Buyers are sought for 3 big-city TV stations
In a sign that Tribune Co. may be preparing to exit the broadcast TV business, the company’s investment bankers have begun offering its premier TV stations -- KTLA Channel 5, WPIX in New York and WGN in Chicago -- to selected potential buyers.
One reason it is shopping the stations is the pending expiration of broadcast licenses. KTLA’s eight-year license expires Dec. 1, at which time Tribune could be found in violation of Federal Communications Commission regulations banning ownership of a newspaper and a broadcast outlet in the same market, because it also owns the Los Angeles Times.
Tribune faces the same problem in New York, where it owns Newsday and WPIX, whose license expires June 1.
When Tribune bought The Times and Newsday in 2000, it hoped cross-ownership rules would be lifted before the licenses expired. But experts believe that the sweep by Democrats in Tuesday’s election will only solidify support for ownership restrictions.
Tribune has applied for a KTLA license renewal and a waiver until the FCC completes a pending review of the regulations -- a process that may drag well into 2007. The agency in 2003 proposed relaxing the rule, but a federal appeals court sent the issue back to the FCC after a legal challenge by opponents.
“The chances of the cross-ownership rules being changed anytime soon just went away with Tuesday’s election,” said one executive who has expressed interest in some Tribune properties. The executive did not want to be identified because of the sensitivity of the subject.
Although Republicans hold a 3-2 majority on the commission, the agency will have to deal with Democratic-led committees in Congress, he said, and “they’re not going to go looking for a fight.” Democrats generally are more supportive of the cross-ownership strictures.
Shaun M. Sheehan, Tribune’s vice president for Washington affairs, said Thursday that he remained confident that Tribune could obtain at least temporary waivers for KTLA and WPIX. If KTLA’s renewal application is rejected, he said, Tribune would appeal the decision to federal court in Washington.
A sale of WGN in particular -- the call letters stand for “World’s Greatest Newspaper,” long the slogan of the Chicago Tribune -- would mark a profound change in the company’s makeup.
Tribune has said that ownership of newspapers and TV stations in the nation’s three largest markets is integral to its business strategy, but the company is under pressure from investors to raise its share price. Merrill Lynch analyst Lauren Rich Fine has estimated that the three stations could bring more than $2.5 billion before taxes.
Taxes could be a stumbling block. WGN and WPIX have been with Tribune since 1948, and KTLA has been part of the company since 1985. The low cost basis for the stations could mean that Tribune would have to pay hundreds of millions of dollars in taxes on any sale.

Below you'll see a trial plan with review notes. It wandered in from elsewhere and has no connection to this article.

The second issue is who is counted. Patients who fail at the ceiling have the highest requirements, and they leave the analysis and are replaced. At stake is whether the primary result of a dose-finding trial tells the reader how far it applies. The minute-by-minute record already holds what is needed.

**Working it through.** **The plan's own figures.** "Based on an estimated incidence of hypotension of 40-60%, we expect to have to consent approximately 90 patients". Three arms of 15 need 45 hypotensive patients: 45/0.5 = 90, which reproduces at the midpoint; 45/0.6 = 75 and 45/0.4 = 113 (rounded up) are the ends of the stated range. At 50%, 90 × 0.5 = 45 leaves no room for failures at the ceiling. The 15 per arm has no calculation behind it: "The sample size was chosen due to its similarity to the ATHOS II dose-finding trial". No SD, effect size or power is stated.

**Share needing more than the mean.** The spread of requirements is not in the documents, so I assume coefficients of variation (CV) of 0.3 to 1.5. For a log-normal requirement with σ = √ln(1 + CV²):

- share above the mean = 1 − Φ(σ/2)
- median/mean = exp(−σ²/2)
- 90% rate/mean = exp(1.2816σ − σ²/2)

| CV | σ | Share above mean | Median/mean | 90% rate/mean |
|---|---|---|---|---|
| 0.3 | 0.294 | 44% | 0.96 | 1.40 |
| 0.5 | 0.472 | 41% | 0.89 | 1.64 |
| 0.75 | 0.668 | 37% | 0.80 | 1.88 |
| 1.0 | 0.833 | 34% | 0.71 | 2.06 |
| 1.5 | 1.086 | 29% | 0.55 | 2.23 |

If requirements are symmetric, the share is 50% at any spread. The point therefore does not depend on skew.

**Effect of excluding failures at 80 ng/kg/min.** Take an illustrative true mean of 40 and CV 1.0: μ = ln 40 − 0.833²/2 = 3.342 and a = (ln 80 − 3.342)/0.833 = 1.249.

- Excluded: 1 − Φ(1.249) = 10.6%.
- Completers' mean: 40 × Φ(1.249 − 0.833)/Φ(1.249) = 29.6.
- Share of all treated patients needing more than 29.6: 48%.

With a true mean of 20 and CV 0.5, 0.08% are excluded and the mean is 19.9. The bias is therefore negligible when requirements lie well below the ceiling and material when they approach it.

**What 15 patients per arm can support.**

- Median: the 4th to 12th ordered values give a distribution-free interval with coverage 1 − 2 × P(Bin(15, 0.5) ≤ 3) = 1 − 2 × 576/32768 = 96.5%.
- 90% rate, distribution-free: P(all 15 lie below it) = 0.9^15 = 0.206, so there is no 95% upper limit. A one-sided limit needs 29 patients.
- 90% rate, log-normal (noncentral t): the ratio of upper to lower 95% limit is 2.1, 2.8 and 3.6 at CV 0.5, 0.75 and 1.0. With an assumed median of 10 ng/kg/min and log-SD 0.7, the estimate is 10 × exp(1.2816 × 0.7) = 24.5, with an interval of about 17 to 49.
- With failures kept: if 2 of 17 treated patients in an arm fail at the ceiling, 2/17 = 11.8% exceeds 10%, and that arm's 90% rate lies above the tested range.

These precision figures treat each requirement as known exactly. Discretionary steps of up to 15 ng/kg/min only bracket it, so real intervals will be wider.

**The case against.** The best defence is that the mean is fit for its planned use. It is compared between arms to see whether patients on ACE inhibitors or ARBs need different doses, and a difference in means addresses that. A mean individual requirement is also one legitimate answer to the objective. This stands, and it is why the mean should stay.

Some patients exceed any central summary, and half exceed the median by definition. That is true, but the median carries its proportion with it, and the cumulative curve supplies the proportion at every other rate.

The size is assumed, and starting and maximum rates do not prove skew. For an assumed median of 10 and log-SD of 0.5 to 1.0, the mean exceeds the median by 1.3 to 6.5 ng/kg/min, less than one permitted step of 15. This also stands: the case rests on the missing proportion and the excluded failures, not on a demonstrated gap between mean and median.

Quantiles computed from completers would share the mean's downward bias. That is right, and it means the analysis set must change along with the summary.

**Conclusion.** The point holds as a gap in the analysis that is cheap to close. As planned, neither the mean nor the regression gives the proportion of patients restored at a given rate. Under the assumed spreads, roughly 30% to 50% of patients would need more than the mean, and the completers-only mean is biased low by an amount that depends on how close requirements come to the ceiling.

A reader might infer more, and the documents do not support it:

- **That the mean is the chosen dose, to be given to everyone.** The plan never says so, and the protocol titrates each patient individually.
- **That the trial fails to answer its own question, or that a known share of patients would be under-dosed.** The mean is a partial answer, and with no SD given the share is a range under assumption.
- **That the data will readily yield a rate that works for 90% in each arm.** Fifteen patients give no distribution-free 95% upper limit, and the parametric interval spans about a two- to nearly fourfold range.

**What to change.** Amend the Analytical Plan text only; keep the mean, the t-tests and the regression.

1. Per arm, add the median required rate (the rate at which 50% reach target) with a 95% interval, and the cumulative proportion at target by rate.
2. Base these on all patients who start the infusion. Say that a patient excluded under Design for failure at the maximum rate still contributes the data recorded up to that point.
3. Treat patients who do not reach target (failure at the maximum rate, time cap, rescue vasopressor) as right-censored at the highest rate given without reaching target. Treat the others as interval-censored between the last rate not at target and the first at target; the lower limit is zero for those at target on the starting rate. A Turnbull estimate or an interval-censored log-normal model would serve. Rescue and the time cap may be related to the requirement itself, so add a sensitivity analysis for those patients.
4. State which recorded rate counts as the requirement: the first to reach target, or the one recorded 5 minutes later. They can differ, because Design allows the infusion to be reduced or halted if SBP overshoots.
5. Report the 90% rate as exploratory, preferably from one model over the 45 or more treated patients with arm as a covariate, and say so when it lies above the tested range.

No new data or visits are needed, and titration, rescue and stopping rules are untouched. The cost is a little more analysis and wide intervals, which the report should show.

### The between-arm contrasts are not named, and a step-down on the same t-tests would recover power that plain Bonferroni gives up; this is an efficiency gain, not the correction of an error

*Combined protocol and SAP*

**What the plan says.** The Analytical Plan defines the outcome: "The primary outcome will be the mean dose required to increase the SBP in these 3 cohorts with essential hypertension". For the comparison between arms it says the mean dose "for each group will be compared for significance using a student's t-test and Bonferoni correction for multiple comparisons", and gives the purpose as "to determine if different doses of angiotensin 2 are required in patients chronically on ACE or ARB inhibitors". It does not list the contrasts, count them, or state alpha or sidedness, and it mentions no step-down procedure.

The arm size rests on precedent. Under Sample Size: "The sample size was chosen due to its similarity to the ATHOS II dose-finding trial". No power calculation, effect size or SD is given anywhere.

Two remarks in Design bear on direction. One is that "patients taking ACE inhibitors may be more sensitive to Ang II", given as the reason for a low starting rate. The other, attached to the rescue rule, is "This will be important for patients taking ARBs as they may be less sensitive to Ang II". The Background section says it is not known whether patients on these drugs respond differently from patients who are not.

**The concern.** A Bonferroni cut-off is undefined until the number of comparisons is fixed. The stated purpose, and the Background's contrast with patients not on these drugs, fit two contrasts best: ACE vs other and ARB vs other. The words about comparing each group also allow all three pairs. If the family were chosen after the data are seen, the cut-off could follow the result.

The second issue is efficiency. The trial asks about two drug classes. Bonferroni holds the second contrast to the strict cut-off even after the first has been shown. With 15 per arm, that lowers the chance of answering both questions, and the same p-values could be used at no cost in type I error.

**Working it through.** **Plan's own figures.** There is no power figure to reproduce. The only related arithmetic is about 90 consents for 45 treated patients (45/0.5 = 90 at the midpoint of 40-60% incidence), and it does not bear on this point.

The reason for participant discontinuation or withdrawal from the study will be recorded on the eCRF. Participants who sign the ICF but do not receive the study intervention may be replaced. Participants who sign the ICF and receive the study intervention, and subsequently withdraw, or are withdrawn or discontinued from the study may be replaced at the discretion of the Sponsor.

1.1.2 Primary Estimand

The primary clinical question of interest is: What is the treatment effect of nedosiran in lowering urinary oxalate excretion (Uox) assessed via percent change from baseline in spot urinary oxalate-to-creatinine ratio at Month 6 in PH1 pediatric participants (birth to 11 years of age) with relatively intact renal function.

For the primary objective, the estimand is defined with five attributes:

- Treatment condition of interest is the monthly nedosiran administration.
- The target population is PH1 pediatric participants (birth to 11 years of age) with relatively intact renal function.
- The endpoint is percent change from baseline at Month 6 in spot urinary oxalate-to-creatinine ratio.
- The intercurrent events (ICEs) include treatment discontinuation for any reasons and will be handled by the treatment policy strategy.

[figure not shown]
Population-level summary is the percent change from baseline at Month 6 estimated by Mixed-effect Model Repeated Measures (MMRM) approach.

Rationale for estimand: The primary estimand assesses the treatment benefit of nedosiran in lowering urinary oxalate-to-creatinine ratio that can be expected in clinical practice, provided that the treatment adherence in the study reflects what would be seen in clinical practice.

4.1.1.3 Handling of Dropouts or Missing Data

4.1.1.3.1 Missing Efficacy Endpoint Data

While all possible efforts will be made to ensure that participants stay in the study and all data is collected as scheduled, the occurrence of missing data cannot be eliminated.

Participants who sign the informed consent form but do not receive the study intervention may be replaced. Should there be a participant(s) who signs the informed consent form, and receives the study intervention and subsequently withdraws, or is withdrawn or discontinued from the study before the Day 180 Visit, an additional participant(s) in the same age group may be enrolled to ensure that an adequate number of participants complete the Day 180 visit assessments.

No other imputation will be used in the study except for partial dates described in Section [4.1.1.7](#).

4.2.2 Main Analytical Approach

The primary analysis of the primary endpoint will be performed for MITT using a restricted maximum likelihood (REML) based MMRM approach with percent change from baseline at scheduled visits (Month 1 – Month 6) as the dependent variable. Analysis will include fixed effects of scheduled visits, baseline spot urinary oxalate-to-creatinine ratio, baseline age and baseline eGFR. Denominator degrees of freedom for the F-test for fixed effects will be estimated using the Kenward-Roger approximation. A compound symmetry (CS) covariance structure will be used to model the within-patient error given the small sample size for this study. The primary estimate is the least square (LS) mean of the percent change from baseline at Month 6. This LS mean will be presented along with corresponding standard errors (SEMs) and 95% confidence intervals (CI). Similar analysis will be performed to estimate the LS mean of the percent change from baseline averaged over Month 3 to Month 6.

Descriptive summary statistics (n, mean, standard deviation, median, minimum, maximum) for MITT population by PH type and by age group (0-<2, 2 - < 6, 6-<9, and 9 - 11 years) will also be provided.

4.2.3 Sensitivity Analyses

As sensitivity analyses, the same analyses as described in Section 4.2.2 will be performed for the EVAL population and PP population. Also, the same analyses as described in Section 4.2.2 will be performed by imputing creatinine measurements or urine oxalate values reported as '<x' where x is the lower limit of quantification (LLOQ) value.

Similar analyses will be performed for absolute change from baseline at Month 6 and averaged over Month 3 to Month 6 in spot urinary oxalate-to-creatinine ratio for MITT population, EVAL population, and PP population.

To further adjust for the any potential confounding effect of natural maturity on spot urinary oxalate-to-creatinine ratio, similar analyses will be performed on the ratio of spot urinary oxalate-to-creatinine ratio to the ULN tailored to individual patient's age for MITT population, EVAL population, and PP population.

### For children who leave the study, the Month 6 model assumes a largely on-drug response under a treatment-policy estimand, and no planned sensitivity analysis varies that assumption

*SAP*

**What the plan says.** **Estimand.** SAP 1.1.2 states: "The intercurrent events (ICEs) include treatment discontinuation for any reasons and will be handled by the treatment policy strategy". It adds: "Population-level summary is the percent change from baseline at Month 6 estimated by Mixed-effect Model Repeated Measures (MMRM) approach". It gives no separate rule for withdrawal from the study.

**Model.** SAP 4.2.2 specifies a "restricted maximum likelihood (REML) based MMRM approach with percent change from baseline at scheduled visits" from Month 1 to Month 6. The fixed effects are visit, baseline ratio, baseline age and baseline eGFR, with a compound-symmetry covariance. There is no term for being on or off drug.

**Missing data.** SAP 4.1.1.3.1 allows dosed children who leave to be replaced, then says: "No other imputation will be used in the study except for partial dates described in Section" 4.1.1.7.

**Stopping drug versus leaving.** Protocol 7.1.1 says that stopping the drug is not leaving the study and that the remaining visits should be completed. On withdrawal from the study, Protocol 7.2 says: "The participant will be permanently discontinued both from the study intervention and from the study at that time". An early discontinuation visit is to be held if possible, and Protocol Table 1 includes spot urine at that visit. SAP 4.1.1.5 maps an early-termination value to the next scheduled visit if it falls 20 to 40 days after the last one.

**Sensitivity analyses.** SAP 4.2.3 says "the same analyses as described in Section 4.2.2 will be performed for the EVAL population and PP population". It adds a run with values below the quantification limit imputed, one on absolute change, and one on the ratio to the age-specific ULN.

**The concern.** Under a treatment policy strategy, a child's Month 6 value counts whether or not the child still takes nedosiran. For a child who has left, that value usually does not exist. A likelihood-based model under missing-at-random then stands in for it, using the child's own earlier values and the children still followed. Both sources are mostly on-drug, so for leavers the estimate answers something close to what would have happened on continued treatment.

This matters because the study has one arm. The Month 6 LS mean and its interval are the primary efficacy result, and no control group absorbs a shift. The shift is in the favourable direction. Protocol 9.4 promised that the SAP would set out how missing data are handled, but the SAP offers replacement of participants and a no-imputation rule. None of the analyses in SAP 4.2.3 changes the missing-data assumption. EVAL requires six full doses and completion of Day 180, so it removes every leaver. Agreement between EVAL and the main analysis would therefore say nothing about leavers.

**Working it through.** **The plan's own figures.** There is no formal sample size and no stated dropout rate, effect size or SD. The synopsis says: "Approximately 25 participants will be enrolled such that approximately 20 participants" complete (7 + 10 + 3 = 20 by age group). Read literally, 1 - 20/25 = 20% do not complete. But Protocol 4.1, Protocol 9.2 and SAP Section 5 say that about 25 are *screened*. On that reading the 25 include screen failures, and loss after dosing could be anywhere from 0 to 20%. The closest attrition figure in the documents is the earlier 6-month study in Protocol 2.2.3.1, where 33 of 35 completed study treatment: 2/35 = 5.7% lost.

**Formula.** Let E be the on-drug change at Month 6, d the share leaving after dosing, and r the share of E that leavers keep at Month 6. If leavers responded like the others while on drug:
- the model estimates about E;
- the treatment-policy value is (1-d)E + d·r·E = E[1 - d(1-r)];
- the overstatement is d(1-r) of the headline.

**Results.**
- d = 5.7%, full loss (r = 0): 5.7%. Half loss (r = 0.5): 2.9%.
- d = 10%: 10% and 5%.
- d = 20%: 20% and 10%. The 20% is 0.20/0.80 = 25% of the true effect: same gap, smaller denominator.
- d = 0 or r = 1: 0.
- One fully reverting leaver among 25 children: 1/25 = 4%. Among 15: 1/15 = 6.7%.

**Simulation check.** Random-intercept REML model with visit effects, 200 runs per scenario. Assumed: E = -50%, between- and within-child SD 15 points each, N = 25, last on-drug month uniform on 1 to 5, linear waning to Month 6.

Major TV station owners that might find Tribune’s properties attractive include CBS Inc., Gannett Co. and News Corp.'s Fox unit. It was not clear Thursday which, if any, of those companies had been approached by Tribune’s bankers, Merrill Lynch and Citigroup Inc.
Pushed by its largest shareholder group, California’s Chandler family, which holds nearly 20% of the stock, Tribune is exploring ways to boost its stock that include selling the company. It has received nonbinding, preliminary bids from four groups of private-equity companies and, this week, from a group that includes Los Angeles billionaires Eli Broad and Ron Burkle.
Because the bids for the whole company have come in around where the stock is trading -- too low to satisfy shareholders who think the stock is undervalued -- Tribune has said it will consider bids for individual properties as well.
Tribune’s FCC problems could complicate a sale of the entire company because a buyer would inherit the same cross-ownership worries, plus an additional one in Chicago. Tribune’s ownership of the Chicago Tribune and WGN is allowed because it existed before the law was enacted in 1975. But the grandfathered status would not transfer to a new owner.
Selling the stations separately from the newspapers could solve the FCC problems but not the tax issues.
In June, responding to the court order, the FCC began a new media ownership proceeding. FCC Chairman Kevin J. Martin has supported eliminating the cross-ownership strictures.
“Newspapers are the only media entities prohibited from owning a single broadcast station in the markets they serve,” Martin told the Newspaper Assn. of America last spring. “We should correct any imbalance in our rules, create a level playing field and give newspapers the same opportunities other media entities enjoy.”
But the chances that the FCC will change those rules soon are slim. Since June, the agency has held only one of seven promised public hearings, and dates for the others have not been announced, making action unlikely before the second half of 2007.
The Democratic takeover of Congress further complicates the issue. Many Democrats have opposed easing the rules, and Rep. John D. Dingell (D-Mich.), who will oversee the FCC as the incoming chairman of the House Energy and Commerce Committee, told reporters Wednesday that he wanted to take a “very careful look” at any media ownership rule changes.
Congress could pass legislation stopping any changes, as it did in 2003 when it scaled back the FCC’s decision to ease a cap on the percentage of the national viewing audience any broadcaster could reach.
Times staff writer Meg James contributed to this report.